On 5 November 2014, Law 21/2014 amending the Spanish Copyright Act was published and it will enter into force progressively from 1 January 2015 . The reform addresses various issues such as the scope of the private copy and the payment of a fair compensation to publishers, colloquially known as “Google fee”. This Act also provides the second section of the Copyright Commission with additional powers to enforce copyright.
The Spanish legislator specifies the scope of the exception of private copy by ascertaining its boundaries. Since the reform, the private copy exception can be relied upon where the copyright protected content has been acquired through a commercial purchase or where it has been accessed through a legitimate act of communication. The scope of the extension is also limited by means of an exclusion from the material scope of application –in addition to databases and software– for those works made available to the audience through a wired or wireless system in such a way that it allows access from anywhere and at any time convenient for the audience.
Therefore, the copyright content made available to the public for its consuming at individual’s convenience (i.e. downloadable content from the Internet to be watched in a limited period of time) would be excluded from the scope of the private copy exception. However, other forms of content consumption would in principle still be included as long as the reproduction is made out of a legitimate act of communication (i.e. public TV broadcasting). Practices such as the so-called “time-shifting” and “format-shifting” would be still allowed provided that the content is accessed through a legitimate act of communication and it does not fall within the material exclusions from the exception.
Hence in Spain there would still be room for individuals to pass on copyright protected content to relatives provided that they do not communicate publicly the content. In this regard, it is worth noting that Spanish courts are specially paying attention, among others, to the concept of household –as a reference to set the limits of the private copy– and the concept of ‘audience’. Uploading content on internet platforms or playing it in public places would stand for examples falling outside of the private copy exception.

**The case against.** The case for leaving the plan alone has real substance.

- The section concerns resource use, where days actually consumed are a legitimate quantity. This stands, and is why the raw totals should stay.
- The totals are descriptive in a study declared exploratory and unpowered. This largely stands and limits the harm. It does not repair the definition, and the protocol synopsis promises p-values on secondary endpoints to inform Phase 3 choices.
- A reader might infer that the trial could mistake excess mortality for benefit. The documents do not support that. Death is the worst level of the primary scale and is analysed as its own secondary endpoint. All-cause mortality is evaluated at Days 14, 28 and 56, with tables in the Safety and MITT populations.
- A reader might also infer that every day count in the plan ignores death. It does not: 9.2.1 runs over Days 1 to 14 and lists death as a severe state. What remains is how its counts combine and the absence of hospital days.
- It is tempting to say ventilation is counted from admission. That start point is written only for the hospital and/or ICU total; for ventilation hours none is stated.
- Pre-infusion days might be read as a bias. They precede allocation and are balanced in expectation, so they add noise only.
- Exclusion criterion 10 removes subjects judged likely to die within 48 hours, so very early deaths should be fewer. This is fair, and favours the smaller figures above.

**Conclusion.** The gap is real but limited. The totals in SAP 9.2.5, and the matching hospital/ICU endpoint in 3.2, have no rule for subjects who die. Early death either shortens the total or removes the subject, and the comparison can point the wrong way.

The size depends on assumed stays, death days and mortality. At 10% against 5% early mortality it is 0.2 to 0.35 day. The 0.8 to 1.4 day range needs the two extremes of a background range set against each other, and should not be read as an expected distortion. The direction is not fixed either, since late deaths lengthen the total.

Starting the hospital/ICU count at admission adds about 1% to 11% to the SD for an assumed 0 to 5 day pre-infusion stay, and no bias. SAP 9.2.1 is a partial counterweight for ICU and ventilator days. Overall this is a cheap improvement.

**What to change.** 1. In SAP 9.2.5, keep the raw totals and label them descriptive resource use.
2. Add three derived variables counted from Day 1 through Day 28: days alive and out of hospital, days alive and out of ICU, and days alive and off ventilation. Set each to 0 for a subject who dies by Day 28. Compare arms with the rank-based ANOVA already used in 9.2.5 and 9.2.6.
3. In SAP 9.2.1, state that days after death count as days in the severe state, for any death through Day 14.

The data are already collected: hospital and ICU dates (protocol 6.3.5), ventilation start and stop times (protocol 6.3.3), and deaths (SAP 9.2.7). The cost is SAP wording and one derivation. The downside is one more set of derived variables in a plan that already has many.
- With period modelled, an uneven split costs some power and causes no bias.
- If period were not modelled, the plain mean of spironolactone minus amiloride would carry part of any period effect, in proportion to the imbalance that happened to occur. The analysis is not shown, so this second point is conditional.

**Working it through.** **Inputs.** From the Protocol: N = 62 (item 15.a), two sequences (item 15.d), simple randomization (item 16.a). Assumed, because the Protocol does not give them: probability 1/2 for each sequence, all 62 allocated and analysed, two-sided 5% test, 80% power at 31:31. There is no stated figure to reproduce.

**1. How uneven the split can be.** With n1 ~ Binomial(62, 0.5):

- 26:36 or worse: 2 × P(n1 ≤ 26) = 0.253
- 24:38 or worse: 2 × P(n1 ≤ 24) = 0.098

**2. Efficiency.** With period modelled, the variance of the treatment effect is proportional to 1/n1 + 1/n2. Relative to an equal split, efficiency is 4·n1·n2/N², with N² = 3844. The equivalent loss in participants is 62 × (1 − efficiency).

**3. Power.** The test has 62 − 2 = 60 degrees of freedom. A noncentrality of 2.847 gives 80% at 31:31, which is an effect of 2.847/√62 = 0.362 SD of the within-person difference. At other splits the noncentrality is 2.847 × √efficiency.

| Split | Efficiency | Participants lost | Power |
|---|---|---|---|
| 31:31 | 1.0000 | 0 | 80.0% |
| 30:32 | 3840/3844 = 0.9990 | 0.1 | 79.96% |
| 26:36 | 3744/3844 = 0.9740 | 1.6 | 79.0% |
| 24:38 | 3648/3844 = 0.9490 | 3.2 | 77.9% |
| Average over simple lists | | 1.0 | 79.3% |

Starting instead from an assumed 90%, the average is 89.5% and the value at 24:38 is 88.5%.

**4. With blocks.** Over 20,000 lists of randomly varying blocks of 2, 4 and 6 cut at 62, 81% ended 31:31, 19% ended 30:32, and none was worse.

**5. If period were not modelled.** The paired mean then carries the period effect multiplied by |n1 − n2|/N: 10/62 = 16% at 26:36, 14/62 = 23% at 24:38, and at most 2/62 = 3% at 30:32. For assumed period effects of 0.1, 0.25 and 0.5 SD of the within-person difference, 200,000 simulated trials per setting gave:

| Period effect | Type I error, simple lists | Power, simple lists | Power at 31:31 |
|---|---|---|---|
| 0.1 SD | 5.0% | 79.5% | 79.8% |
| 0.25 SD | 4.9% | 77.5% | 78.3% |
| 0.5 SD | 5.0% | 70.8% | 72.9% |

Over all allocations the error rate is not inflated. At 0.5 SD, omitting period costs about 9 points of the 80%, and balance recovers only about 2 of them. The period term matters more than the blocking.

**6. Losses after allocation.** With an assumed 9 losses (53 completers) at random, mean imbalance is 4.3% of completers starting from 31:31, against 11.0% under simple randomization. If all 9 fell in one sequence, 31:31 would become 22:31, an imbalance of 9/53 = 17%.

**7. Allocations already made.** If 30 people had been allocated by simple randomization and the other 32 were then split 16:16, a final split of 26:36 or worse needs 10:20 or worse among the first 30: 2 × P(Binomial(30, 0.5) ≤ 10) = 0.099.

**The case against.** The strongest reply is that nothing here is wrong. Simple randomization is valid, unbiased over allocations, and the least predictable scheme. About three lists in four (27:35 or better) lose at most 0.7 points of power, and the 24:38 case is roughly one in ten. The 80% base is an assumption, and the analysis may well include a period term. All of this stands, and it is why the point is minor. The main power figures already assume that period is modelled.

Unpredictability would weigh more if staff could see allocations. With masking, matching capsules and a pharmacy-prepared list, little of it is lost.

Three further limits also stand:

The reform also includes the payment of a fair compensation to publishers, colloquially known as “Google fee”. Pursuant to the provisions of article 32.2 of the reformed Spanish Copyright Act (Real Decreto Legislativo 1/1996, de 12 de abril, por el que se aprueba el texto refundido de la Ley de Propiedad Intelectual), the measure authorizes the use, without authorization, by content aggregators of not significant extracts of content, published in journals or websites regularly updated, whether informative, opinion-making or entertainment content, while establishing the “inalienable” right of the publishers or other right holders to receive a “fair compensation”, which will be effective through the Collecting Societies.
The text does not establish a definition of ‘content aggregators’. It is also unclear whether blogs and social networks will be required to pay the fee for indexing content from other publishers. In principle, this provision will be only applicable to content aggregators so search engines are outside the scope of this article. However, requirements are set for search engines to be excluded from the scope of the provision by which search engines should use ‘isolated words’ and not pursue own commercial purposes. Thus, it seems that the legislator aims for excluding solely those search engines that could perform searches using isolated words from the payment of the canon. The law does not state either the meaning of ‘not significant extracts of content’ even though the intention of the legislator seems to have been to include news summaries services within this concept (i.e. Google News).
The reform also allows the second section of the Copyright Commission to pursue not only webs of links but also those providing access to other pages where copyright protected content could be downloaded. It will specifically include those information society services providers that offer sorted and classified listings of links, regardless of whether these links can be initially provided by the service recipient.
The second section may adopt measures to stop the provision of services infringing copyright. The Copyright Commission may address intermediaries, as well as advertisers and electronic payment companies. It may require discontinuing the advertising or payment services, as well as request the cancellation of the domain name where the domain name is registered in Spain or under the Spanish domain code (.es).
The second section is also in charge of blocking access to copyright-infringing sites. In this case, the judge authorisation will be required. The judge power shall be restricted grant the authorisation and not deciding about the infringement. In relation with blocking pages, the law uses the terms “proportionality and estimated effectiveness” but there is not a detailed definition of the specific meaning of these terms in the reformed SCA.
In all events, , the Spanish legislator has highlighted the transitional nature of the text so it is likely that those aspects will be clarified in subsequent amendments derived from changes in the regulation of this matter at EU level.